The Sisters of the Good Samaritan are withdrawing from the stewardship of their Wivenhoe landholding at Cobbitty in New South Wales, and in the process will ensure ongoing security for the Mater Dei School and gift 200 hectares of conservation land to the people of the state, as a national park.
The site has been owned by the Sisters since 1910 and is the largest privately owned tract of Cumberland Plain Woodland in the Sydney basin.
Good Samaritan Sister Catherine McCahill said while there was considerable sadness in handing over the historic property into the care of others, it was the right time.
“It’s the right time for us and it’s the right time in the cycle of the ecological work which has been going on at the site,” she said.
“Because it’s located all together on this one large piece of land, we had to cut out a piece for Mater Dei, which required rezoning from Camden City Council,” she said.
“At the same time, we were coming to the sense that it was time to hand over the Wivenhoe land to others. But a lot of the property is ecologically sensitive land and we wanted it protected in perpetuity.”
Months of negotiations with National Parks has now resulted in a Memorandum of Agreement, which is soon to be signed to transfer.
“Under this arrangement, Mater Dei School will have the security of its own land and 200 hectares of ecologically important land will be given as a gift to the people of NSW for a national park.”
The Sisters are also seeking the rezoning of a smaller parcel of the land to allow for residential sale to help fund the broader initiative.
The Wivenhoe land, which runs along the banks of the Nepean River, has been a labour of love for the Sisters, who in 2009 began the process of setting aside some 164 hectares of land on their 260 hectare property, for ecological restoration.
The site has two BioBanks, of 84 hectares in total, where the NSW Government’s Office of Environment and Heritage, through the Biodiversity Conservation Trust, provides funds for the gradual restoration of the land.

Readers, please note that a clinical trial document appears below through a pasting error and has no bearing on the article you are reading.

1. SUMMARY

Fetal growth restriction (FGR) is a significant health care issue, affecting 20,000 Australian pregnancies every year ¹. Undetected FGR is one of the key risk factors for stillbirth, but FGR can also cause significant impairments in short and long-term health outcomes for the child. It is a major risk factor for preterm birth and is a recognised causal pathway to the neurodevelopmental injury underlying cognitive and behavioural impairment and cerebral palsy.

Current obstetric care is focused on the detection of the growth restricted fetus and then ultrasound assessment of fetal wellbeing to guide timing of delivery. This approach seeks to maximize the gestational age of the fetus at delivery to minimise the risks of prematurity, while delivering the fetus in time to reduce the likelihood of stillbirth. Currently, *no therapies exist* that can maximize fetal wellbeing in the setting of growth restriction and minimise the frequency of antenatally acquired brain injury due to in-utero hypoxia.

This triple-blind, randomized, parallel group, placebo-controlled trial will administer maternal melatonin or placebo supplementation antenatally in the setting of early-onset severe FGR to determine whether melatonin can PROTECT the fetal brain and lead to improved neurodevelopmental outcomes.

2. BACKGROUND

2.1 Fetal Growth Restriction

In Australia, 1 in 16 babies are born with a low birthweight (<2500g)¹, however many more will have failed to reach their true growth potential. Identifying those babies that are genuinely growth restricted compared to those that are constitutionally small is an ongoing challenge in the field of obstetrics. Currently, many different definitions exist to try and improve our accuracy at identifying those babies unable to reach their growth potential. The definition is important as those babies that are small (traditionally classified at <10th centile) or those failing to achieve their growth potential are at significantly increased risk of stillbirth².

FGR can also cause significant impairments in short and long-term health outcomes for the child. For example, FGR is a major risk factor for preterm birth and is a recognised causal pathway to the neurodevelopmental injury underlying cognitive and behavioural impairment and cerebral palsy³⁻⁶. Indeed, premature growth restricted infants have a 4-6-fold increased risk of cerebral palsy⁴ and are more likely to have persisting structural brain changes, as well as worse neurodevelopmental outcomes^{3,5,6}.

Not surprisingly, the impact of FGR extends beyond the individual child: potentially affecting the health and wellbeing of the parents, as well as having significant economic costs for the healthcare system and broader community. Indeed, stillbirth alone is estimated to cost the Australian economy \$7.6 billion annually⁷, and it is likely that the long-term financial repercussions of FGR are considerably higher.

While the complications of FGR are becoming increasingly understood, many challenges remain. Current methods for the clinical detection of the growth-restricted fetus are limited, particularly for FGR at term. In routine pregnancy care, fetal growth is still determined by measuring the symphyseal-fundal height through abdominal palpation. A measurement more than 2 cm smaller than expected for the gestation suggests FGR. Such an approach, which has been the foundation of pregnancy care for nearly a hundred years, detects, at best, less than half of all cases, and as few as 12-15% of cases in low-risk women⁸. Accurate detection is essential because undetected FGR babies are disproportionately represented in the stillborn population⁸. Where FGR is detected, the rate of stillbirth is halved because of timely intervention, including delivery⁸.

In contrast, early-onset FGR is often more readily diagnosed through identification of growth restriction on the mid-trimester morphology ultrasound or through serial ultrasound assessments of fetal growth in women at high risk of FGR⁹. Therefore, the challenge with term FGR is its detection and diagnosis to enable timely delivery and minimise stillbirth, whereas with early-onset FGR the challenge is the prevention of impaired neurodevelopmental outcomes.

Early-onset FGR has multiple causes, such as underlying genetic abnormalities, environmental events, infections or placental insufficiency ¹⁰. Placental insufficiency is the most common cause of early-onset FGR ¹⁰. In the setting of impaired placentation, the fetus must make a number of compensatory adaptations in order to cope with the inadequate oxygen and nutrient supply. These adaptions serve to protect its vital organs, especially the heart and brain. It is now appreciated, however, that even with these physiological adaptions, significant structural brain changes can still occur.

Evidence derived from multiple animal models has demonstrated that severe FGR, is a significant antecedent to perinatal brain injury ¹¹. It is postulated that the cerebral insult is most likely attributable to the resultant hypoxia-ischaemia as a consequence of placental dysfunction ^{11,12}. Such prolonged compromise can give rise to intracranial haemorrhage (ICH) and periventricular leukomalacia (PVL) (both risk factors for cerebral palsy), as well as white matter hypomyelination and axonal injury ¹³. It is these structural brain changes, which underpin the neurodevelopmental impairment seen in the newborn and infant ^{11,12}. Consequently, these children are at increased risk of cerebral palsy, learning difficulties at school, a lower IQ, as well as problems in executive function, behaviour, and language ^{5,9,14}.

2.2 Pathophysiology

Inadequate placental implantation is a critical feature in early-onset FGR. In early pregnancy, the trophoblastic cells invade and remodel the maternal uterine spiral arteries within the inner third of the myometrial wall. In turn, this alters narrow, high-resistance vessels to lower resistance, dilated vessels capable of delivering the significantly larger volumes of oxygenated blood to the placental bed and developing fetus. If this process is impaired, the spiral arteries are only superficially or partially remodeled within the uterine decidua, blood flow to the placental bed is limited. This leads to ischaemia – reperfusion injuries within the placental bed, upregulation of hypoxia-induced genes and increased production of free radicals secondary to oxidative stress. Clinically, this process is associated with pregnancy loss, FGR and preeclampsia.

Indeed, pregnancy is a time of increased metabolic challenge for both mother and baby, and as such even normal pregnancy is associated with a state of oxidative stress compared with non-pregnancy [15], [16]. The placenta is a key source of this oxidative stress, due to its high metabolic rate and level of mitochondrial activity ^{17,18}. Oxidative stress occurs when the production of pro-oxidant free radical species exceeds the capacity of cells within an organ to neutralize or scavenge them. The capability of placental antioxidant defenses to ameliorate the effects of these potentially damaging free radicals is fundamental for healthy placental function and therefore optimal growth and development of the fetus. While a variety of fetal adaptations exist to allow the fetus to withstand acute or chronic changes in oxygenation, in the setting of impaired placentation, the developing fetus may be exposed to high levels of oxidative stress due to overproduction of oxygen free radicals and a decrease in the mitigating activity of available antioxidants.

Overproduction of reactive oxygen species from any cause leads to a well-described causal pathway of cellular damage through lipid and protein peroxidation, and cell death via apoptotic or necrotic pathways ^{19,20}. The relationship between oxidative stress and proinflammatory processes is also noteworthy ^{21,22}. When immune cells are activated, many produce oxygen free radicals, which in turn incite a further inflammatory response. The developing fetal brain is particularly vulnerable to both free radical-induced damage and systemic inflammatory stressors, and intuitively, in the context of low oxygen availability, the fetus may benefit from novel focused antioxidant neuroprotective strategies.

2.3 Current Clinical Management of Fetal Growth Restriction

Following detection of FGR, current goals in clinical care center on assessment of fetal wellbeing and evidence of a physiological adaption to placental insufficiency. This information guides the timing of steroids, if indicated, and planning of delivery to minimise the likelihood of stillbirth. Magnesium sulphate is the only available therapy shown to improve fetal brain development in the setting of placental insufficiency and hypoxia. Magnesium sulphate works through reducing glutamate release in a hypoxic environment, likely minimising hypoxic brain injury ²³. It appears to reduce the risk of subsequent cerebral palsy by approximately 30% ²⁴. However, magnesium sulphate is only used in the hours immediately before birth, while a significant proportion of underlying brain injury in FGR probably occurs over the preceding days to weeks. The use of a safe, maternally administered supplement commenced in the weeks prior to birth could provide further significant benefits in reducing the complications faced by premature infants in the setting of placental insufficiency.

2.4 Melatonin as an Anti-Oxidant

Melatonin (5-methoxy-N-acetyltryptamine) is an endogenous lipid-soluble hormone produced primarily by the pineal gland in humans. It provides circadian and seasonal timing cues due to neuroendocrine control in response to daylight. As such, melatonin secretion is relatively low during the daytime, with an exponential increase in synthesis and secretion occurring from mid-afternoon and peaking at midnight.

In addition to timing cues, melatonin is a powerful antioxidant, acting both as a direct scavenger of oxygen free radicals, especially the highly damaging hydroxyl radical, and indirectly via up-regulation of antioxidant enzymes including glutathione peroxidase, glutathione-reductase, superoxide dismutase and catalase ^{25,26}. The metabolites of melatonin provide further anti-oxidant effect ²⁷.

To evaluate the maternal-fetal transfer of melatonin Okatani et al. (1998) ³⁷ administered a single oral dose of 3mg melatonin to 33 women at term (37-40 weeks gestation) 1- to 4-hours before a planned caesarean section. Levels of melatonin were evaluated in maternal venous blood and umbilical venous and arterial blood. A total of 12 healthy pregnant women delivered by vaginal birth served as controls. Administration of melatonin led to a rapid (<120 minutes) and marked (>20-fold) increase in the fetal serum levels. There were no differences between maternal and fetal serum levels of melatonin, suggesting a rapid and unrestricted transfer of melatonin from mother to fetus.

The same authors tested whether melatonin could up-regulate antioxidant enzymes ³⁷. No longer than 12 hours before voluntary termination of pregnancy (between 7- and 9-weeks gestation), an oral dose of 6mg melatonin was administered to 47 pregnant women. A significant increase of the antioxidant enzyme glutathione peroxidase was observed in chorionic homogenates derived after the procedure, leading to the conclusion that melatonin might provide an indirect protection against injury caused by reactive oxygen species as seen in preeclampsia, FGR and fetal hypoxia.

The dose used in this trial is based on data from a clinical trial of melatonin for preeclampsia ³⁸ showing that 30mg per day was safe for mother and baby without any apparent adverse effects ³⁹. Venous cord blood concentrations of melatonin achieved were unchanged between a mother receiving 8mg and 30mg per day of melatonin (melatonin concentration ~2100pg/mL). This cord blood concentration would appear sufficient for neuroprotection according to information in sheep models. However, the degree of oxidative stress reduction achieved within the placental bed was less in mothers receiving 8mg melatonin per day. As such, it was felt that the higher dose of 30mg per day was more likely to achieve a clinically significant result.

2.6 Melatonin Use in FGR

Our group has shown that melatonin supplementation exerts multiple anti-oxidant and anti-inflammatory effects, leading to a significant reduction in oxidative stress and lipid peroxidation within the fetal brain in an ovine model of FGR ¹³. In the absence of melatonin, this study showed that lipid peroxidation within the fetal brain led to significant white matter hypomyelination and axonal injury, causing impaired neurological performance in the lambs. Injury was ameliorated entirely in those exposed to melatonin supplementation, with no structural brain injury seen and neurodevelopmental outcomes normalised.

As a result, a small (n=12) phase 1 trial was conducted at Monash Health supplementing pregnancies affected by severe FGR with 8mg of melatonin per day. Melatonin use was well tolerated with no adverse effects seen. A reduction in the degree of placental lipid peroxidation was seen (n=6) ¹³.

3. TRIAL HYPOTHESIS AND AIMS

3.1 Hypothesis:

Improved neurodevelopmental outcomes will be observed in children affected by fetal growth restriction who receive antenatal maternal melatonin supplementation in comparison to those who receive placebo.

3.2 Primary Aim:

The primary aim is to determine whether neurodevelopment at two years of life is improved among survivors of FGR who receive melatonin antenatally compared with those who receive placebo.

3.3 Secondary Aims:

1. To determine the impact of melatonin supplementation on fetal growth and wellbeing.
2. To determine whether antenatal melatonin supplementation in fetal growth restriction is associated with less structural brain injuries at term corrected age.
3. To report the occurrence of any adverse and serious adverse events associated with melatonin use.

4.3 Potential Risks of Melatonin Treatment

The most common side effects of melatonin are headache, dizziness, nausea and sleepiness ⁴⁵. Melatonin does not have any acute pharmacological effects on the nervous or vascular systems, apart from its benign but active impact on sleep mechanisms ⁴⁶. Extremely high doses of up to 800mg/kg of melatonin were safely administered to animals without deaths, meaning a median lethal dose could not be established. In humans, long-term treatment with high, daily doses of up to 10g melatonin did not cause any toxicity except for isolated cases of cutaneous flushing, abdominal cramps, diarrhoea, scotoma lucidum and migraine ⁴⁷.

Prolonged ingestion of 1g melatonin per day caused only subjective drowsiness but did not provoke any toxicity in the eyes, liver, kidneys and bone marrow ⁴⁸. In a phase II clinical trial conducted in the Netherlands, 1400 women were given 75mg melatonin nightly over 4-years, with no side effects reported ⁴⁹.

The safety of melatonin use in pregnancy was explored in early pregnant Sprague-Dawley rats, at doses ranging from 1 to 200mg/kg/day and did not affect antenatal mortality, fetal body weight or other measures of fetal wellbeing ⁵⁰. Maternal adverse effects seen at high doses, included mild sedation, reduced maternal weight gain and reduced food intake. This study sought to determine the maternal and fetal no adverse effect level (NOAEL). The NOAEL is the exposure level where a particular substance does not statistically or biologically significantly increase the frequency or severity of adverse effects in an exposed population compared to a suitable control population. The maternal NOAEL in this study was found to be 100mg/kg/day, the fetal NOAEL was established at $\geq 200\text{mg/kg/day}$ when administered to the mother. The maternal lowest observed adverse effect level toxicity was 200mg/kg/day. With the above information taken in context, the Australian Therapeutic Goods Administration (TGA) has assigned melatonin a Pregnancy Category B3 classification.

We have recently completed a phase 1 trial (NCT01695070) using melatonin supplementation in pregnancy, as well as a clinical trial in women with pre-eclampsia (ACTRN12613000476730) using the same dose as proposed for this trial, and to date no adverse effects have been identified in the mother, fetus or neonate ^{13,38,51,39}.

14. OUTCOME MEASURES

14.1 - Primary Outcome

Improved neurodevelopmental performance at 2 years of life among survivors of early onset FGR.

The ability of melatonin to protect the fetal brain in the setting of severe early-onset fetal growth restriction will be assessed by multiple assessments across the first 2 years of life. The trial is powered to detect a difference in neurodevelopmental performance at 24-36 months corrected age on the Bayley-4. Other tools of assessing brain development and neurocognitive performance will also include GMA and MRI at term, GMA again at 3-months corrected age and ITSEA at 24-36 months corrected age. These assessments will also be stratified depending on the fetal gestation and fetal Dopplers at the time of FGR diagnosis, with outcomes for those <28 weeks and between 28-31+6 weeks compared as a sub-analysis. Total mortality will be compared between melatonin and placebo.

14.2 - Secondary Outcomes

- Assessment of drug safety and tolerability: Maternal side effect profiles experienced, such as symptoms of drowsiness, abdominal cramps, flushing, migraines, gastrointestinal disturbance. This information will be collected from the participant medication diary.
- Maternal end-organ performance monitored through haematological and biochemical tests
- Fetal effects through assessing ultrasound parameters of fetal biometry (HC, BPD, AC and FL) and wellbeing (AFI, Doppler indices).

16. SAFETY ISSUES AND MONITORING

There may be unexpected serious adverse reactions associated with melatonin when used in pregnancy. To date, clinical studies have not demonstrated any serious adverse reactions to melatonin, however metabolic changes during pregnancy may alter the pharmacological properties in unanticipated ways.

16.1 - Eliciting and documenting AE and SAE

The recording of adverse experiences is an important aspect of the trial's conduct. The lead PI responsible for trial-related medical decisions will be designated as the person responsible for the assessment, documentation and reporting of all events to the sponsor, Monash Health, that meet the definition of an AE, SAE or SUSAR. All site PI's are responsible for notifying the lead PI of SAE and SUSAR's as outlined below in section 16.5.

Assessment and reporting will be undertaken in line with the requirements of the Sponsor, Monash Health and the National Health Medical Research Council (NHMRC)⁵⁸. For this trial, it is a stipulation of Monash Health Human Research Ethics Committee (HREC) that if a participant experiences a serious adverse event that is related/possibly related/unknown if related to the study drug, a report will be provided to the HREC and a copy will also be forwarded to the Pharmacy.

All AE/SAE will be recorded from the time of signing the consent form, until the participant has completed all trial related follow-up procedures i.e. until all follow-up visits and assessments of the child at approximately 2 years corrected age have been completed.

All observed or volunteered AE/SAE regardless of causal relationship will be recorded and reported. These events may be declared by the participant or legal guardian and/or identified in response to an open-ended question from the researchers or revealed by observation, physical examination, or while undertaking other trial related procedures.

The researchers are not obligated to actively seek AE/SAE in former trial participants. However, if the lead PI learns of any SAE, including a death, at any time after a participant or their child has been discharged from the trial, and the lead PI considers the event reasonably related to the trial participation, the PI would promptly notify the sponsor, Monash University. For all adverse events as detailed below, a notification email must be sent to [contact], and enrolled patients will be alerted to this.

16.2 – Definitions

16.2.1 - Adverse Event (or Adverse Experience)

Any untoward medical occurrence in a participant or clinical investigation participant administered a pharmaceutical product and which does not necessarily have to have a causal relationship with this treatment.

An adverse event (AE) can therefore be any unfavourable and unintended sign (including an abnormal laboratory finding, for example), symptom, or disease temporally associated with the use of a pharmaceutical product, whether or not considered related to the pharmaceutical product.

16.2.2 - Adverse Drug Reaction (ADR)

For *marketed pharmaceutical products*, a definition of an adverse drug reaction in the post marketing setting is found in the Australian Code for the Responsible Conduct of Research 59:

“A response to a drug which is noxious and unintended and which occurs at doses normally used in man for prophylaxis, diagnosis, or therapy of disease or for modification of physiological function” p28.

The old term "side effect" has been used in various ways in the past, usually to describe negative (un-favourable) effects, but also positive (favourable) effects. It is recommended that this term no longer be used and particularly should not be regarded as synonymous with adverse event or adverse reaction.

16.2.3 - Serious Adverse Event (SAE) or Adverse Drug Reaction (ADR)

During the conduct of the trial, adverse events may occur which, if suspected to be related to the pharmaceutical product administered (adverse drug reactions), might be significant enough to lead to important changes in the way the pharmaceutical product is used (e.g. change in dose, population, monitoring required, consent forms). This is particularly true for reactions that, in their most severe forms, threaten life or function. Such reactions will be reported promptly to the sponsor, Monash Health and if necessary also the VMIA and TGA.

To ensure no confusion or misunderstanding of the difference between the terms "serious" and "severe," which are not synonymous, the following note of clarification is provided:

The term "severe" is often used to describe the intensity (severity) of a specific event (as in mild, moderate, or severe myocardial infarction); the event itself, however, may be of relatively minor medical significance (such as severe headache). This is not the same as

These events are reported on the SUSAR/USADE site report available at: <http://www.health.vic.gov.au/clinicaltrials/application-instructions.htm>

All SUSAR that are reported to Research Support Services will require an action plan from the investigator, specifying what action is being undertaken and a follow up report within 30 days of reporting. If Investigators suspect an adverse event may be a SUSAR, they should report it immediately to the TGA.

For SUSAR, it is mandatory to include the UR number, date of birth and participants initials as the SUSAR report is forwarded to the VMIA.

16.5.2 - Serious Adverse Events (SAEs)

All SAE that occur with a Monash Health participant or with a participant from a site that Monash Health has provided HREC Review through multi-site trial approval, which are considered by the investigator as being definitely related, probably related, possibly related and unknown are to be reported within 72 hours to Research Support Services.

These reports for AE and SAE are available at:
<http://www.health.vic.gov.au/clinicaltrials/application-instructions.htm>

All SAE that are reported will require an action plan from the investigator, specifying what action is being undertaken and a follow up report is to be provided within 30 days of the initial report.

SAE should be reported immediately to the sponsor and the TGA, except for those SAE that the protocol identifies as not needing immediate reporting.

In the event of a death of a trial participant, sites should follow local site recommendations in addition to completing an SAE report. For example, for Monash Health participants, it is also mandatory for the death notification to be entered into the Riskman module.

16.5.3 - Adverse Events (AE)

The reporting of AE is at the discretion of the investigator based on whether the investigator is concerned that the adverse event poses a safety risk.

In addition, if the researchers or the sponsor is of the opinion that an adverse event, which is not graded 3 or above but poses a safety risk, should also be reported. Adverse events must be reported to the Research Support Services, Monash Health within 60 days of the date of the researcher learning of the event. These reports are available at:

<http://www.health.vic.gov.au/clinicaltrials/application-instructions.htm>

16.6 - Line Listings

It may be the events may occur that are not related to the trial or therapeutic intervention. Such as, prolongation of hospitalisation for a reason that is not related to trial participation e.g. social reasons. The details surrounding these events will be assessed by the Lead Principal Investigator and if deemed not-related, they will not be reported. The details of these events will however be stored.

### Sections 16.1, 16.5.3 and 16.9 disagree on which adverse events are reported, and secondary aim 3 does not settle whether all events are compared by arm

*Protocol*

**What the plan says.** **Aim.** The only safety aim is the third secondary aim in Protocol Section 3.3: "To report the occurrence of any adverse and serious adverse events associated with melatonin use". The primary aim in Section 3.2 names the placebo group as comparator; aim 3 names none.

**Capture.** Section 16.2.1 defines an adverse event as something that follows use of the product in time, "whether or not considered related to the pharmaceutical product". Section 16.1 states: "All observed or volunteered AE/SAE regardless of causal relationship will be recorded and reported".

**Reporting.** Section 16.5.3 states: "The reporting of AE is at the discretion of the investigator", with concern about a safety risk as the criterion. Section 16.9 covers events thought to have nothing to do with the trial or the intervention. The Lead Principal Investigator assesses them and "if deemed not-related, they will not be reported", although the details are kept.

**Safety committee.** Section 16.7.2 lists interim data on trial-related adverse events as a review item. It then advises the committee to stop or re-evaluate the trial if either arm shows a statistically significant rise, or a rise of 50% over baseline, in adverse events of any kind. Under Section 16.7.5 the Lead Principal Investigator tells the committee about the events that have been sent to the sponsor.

Each year, agreed outcomes, including the removal of feral animals and weeds and regeneration of native species, must be achieved, so that money can be released for further work.
The Sisters also set aside a further 80 hectares under a Voluntary Conservation Agreement around the Kirkham Rise residential estate for the restoration and preservation of this endangered Cumberland Plain Woodland community.
The ecosystem had come under increased threat since colonial days when it was cleared for grazing. It has suffered from the relentless spread of urban development and the detrimental effects of introduced plant species.
Ten threatened species were found on the land in an official survey in 2016, with a number having returned following the conservation works, which has seen the clearing of introduced noxious weeds and the regrowth of thousands of native plants, trees and shrubs.
The survey identified the presence of the powerful owl, little lorikeet, speckled warbler, little eagle, dusky woodswallow and varied sitella, all of which are threatened bird species. Three microbats were identified and two snail species were seen, one of which was thought to be the threatened Cumberland land snail.
The old farm dams on the property also received a new burst of native fish life, thanks to a restocking program which aims to reduce the impact of introduced species on the local ecology.
“It’s a beautiful piece of land,” Catherine said. “And it’s wonderful what’s been done there in terms of regrowth and restoration.”
As well as transferring the Mater Dei School land to Good Samaritan Education for the use of the school, the nearby Aspect School for children with autism will also have the opportunity to acquire the land on which it stands.
Catherine said the Camden City Council had been “extremely helpful” in assisting with rezoning requirements, which have now proceeded to the NSW Government for planning determination.
“One of the lovely things in all this is how highly the Mater Dei School is regarded in the local community. Everyone wants to ensure its sustainability and ability to continue thriving,” she said.
“So, while there is certainly some sadness, overall, this is a great outcome for Mater Dei, for the Aspect School, for the land itself and for the people of NSW who will receive 200 hectares of restored land along the Nepean River. It’s a positive outcome all round.”